Monthly Archives: May 2008


Sex and the City Movie Review

R, 145 min, 2008

Director: Michael Patrick King
Writers: Michael Patrick King (written by), Candace Bushnell (book), Darren Star (television series creator)
Stars: Sarah Jessica Parker, Kim Cattrall, Cynthia Nixon

Michael Patrick King’s translation of the successful, long-running HBO series Sex and the City to feature film is, unfortunately, like watching five fairly boring, uninsightful, unfunny episodes – the series’ worst, if you will – strung together back-to-back-to-back. Granted, the five episodes must be said to interconnect in a clearly and thoroughly-plotted way; a mini-arc, you could say. Still, this 145 minute film manages to be about as unamusing, dramatically inert and stale as this series could’ve ever been. I am not now, nor have I ever been, a particularly big fan of the series but it had flashes of humor and wasn’t ever as depressing as this. Continue reading

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The Strangers Movie Review

R, 86 min, 2008

Director: Bryan Bertino
Writer: Bryan Bertino
Stars: Scott Speedman, Liv Tyler, Gemma Ward

The Strangers is a creepy, somewhat scary (at times), but ultimately none-too-effective horror chiller, “inspired by true events” (which could’ve been the same as anything from The Texas Chainsaw Massacre to the Manson Family). Continue reading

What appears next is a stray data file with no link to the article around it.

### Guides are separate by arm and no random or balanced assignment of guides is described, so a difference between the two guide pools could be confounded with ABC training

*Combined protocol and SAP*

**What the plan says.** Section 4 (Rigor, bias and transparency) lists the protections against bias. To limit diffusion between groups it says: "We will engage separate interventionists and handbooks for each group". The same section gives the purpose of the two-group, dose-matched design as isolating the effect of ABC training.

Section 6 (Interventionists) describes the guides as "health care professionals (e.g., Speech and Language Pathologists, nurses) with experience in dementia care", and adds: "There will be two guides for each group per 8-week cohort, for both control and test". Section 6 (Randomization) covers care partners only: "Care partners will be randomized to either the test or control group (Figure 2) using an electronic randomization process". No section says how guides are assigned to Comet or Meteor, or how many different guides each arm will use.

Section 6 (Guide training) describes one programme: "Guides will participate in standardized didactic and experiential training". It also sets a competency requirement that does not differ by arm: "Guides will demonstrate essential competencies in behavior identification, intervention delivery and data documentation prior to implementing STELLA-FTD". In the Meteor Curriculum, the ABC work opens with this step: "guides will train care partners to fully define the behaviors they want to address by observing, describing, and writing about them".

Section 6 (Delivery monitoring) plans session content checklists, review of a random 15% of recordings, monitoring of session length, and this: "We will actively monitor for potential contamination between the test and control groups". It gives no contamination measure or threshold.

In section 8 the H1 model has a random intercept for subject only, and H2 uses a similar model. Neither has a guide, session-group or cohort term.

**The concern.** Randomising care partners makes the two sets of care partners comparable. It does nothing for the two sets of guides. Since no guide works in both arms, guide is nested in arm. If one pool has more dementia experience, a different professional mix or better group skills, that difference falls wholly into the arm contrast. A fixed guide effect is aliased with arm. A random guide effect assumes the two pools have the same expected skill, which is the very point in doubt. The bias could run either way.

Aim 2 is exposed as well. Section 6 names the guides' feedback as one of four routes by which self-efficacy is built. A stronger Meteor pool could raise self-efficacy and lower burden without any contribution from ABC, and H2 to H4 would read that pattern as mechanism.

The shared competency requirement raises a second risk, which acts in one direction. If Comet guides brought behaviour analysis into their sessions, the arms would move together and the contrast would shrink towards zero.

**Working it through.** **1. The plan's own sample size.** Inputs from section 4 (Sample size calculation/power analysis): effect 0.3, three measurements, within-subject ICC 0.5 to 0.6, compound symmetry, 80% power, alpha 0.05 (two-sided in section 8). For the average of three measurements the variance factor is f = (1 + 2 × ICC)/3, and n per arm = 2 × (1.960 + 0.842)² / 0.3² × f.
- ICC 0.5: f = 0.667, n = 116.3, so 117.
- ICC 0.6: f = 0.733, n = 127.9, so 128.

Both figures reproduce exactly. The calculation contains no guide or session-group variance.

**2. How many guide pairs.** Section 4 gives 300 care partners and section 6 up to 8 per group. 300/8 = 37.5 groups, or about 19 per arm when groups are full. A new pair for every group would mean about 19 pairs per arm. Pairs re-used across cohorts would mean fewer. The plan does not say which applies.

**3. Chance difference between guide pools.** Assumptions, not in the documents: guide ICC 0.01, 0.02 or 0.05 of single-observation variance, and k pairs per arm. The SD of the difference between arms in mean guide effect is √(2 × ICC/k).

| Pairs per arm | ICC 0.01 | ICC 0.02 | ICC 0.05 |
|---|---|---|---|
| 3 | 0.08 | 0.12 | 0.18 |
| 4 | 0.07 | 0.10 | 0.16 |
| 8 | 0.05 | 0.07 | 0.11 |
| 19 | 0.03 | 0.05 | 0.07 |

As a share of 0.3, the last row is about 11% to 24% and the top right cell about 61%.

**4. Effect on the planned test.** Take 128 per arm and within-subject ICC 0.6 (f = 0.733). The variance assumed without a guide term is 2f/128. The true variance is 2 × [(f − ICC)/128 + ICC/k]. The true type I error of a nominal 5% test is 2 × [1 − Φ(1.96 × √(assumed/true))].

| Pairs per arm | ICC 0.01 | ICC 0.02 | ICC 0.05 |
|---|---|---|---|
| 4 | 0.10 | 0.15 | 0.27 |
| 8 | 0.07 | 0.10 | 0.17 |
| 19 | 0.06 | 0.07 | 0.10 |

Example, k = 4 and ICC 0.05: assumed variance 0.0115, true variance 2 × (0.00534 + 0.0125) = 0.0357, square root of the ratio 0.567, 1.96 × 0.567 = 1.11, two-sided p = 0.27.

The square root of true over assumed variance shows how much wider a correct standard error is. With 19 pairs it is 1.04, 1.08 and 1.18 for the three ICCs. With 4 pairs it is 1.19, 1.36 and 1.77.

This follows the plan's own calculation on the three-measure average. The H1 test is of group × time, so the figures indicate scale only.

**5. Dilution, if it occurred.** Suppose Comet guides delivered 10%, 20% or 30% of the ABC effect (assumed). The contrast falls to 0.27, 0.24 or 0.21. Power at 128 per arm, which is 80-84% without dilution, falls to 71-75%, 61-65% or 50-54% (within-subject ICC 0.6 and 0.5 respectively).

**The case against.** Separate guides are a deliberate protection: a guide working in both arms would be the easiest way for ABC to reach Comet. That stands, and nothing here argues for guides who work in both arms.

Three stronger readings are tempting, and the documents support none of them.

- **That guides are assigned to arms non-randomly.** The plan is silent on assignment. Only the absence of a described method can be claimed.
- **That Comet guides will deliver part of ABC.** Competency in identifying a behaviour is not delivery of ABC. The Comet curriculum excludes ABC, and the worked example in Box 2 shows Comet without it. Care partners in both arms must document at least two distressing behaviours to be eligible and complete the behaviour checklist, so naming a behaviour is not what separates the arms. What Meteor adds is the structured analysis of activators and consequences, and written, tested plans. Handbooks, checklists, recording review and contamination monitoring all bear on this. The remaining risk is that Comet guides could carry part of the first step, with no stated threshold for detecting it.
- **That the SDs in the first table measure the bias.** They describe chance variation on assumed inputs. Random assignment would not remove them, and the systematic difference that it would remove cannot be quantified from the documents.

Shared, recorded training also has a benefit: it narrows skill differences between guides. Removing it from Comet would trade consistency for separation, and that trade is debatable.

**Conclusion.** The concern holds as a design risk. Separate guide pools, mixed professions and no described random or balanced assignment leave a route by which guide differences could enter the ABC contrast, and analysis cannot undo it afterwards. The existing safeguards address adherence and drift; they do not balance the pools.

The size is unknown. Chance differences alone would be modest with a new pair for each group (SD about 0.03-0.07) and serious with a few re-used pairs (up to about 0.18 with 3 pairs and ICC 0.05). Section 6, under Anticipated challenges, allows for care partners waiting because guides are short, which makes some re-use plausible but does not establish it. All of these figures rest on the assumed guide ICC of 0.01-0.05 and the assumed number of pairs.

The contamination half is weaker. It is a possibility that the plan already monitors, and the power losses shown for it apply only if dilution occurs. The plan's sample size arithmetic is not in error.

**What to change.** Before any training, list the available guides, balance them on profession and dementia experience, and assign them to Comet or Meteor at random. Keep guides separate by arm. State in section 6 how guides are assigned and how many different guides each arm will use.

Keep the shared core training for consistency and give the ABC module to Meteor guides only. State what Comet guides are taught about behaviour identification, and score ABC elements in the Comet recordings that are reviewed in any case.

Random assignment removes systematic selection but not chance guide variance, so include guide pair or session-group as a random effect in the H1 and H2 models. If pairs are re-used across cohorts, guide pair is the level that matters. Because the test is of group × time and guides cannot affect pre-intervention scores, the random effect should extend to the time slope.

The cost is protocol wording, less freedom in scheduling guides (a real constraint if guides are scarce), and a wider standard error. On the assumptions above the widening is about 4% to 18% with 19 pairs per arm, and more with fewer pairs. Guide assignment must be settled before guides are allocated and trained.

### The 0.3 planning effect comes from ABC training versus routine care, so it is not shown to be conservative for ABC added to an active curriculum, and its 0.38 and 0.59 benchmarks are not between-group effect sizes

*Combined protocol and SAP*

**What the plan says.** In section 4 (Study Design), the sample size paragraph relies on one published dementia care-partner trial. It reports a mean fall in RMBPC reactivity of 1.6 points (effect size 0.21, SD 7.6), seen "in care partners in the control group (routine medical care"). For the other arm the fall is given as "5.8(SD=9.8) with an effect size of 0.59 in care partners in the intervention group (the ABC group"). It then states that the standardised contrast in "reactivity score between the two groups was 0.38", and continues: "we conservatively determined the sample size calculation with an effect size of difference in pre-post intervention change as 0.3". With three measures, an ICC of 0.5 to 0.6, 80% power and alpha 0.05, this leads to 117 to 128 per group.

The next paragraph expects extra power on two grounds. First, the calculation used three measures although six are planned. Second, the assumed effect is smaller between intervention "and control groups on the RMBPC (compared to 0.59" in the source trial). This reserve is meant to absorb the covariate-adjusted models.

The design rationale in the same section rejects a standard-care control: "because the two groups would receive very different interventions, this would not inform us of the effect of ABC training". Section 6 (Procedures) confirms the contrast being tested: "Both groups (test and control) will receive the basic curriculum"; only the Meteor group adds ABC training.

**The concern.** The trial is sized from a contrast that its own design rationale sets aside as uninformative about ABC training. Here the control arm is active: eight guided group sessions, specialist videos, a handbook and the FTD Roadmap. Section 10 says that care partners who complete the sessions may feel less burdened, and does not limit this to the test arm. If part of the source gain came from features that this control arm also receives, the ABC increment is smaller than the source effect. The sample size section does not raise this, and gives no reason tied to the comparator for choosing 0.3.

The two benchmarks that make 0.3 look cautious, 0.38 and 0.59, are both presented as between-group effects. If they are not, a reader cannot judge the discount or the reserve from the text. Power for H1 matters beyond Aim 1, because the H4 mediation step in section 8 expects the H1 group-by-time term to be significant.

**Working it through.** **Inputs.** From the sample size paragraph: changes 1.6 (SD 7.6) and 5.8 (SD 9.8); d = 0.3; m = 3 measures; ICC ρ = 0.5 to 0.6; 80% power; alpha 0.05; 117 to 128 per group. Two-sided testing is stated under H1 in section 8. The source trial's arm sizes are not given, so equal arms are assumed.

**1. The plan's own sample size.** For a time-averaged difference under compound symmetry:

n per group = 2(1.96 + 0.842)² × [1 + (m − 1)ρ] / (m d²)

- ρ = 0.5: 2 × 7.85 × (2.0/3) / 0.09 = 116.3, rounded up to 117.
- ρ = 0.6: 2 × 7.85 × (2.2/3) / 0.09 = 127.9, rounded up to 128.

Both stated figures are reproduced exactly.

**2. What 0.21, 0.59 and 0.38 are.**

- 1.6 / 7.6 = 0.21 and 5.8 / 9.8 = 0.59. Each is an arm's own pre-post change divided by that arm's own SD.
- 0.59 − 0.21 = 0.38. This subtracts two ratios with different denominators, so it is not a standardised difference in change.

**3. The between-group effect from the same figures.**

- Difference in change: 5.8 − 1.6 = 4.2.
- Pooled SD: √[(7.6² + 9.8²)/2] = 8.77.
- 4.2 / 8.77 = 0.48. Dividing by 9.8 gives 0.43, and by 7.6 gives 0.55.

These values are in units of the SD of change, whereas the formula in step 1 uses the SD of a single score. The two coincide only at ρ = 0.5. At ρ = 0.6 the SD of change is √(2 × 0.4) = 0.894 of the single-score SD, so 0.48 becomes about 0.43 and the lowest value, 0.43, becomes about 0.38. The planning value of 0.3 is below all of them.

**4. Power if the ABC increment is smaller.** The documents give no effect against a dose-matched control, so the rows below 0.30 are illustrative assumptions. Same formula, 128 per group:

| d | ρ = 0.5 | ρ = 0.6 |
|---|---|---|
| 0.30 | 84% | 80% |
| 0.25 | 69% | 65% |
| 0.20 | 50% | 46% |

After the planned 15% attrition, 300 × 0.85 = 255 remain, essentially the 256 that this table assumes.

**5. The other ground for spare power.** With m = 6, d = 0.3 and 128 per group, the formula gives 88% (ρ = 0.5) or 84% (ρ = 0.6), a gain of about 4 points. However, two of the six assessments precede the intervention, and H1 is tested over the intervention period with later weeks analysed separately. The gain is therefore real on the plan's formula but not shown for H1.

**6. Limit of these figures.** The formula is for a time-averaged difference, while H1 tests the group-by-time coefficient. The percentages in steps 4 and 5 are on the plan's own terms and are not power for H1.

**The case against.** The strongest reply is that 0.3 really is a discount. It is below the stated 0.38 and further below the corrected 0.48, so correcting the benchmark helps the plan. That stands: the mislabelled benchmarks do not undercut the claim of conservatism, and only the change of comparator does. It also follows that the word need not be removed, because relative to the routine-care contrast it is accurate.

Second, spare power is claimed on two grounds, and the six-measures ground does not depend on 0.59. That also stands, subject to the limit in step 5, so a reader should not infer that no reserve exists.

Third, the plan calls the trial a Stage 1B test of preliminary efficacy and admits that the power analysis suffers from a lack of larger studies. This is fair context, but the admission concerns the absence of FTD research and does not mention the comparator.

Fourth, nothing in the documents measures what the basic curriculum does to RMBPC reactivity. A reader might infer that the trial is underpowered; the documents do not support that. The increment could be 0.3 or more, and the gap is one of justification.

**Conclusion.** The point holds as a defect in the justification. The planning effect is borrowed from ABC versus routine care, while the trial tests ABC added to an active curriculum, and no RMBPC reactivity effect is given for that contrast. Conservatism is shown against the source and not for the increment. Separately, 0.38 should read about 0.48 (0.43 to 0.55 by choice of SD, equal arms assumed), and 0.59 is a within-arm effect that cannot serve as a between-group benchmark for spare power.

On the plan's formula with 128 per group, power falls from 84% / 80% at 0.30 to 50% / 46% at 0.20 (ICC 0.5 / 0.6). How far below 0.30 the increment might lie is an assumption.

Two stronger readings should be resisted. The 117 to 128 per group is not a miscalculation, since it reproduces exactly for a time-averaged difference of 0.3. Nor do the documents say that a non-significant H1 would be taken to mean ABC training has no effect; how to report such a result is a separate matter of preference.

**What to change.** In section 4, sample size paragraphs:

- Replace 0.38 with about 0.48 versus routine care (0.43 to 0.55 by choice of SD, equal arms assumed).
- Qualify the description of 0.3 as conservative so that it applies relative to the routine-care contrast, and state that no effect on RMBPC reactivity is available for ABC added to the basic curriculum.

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Tom Kalin’s small-scale period epic is the unnerving, unsavory tale of a mother and son racing each other into madness; the results are occasionally intriguing but ultimately underwhelming. Julianne Moore is Barbara Daly, who married Brooks Baekeland (Stephen Dillane), heir to the fortune his grandfather made by creating the Bakelite. The couple was a society fixture throughout the 1940s, 50s and 60s in both New York and Paris. Barbara, as portrayed here, was a rather pretentious young woman who glittered in the limelight of high society, feeling superior to everyone – including her husband. The film opens with the trouble marriage between Brooks and Barbara and introduces their infant son Tony. As Tony grows up, he is an avid French student and an obvious homosexual with an increasingly, unhealthily close relationship to his mother. As a young adult, Tony (Eddie Redmayne) explores all that life has to offer, ultimately settling on a boyfriend – with whom he shares a sexual relationship with his own mother. I can’t decide where it was that this film lost me – was it the scene where Barbara’s husband practically rapes her from behind, the scene where Tony, Barbara and their boyfriend have the beginnings of a threesome, or the penultimate scenes where Tony and Barbara have sex? In all honesty, nothing about this is offensive particularly – it’s just not handled in a way that engages throughout. You wouldn’t think such material could be a bit boring, but it can and is here. Finally, in a London flat on November 17, 1972, Tony stabbed Barbara in the gut with a kitchen knife after some sort of insane misunderstanding. He killed her, went into a mental institution, and was released a few years later. A subtitle at the film’s end tells the rest. The film is the first feature directed in 15 years by Tom Kalin, who made “Swoon” (1992), about the Leopold and Loeb murder case. Here, we have the materials of an interesting movie without the payoff. It’s all sort of creepy and unnerving in theory, but not in practice. In fact, it’s pretty bland. It must be said that Moore, one of our greatest actresses, does what she can with the performance as Barbara, and that’s about the best element of the film, which is also handsome enough to look at. Other than that, it’s much ado about nothing.